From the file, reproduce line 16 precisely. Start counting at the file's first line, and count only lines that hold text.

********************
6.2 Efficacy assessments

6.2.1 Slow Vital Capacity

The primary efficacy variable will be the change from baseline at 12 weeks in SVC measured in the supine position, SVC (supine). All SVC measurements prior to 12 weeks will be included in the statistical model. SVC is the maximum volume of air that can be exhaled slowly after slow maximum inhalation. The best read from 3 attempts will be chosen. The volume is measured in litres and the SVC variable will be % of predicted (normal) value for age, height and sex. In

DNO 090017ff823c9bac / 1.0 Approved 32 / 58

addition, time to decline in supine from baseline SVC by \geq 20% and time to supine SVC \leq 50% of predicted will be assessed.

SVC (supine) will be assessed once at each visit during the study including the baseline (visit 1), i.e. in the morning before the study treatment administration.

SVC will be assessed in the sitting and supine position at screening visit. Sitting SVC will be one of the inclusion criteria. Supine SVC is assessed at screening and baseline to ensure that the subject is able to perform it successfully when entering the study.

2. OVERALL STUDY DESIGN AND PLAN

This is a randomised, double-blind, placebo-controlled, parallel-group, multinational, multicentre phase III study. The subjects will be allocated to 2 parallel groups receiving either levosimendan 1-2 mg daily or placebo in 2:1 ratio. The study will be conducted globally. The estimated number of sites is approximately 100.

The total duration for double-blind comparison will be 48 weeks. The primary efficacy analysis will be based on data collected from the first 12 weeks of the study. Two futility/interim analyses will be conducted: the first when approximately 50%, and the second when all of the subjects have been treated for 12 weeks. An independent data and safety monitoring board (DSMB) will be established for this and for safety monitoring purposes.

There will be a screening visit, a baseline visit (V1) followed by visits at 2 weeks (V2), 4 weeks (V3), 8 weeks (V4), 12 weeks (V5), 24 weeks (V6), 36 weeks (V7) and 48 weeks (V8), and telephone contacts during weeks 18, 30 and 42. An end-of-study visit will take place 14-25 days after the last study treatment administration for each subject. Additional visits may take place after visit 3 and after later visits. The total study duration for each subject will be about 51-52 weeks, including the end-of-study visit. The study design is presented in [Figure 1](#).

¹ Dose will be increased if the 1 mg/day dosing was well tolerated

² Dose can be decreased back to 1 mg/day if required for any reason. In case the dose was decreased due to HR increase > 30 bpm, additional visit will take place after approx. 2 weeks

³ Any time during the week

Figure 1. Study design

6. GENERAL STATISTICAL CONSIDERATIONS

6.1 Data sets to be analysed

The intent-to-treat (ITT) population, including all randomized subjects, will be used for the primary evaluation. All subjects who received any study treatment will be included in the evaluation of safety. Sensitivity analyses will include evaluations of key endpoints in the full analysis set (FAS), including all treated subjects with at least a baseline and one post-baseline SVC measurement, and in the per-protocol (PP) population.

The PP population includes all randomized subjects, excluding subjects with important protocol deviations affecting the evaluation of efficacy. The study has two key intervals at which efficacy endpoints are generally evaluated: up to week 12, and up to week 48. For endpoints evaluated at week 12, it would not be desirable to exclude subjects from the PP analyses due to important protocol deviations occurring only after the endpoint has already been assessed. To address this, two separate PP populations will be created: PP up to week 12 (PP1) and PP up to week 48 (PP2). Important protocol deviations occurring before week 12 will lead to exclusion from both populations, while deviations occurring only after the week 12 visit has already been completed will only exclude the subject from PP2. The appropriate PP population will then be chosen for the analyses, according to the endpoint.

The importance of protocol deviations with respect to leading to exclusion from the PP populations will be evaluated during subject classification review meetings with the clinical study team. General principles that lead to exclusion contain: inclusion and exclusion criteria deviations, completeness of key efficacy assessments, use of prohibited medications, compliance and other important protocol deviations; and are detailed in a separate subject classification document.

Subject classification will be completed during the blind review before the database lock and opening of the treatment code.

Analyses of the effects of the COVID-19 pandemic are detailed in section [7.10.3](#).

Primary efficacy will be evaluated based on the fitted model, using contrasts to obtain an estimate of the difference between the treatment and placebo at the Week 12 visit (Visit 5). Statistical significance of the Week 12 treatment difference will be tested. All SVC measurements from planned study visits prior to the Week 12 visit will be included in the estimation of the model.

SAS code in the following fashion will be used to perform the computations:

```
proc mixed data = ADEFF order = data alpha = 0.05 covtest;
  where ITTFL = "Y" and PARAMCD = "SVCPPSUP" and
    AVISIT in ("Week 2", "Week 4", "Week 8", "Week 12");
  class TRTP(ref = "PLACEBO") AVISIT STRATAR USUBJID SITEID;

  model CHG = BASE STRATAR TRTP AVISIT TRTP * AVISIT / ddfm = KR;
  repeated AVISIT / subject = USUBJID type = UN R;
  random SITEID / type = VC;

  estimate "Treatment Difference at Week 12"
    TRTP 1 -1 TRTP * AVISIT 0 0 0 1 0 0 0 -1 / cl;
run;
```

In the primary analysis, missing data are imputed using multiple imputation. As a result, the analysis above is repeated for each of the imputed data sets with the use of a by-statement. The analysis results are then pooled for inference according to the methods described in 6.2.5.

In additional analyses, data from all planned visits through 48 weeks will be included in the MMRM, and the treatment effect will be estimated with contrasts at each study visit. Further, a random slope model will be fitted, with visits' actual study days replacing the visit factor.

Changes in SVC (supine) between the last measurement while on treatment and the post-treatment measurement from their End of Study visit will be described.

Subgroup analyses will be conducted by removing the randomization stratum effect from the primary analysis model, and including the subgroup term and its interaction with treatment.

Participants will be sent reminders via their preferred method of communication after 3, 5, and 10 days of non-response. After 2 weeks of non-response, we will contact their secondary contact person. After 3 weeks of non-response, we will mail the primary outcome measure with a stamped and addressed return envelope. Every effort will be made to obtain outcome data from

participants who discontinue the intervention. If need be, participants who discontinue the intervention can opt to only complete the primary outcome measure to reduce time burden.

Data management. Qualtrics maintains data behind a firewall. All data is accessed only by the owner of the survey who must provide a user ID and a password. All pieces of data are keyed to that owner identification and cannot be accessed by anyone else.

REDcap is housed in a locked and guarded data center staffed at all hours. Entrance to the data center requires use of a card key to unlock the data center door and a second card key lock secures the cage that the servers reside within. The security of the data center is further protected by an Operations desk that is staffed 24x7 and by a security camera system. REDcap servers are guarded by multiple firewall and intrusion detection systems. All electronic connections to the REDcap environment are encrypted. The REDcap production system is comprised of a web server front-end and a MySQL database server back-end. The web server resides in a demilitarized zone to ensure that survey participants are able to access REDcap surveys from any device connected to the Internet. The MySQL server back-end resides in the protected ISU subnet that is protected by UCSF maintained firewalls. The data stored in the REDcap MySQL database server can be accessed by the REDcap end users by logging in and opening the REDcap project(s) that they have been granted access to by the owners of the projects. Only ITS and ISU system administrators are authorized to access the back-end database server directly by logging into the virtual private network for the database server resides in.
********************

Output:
6. GENERAL STATISTICAL CONSIDERATIONS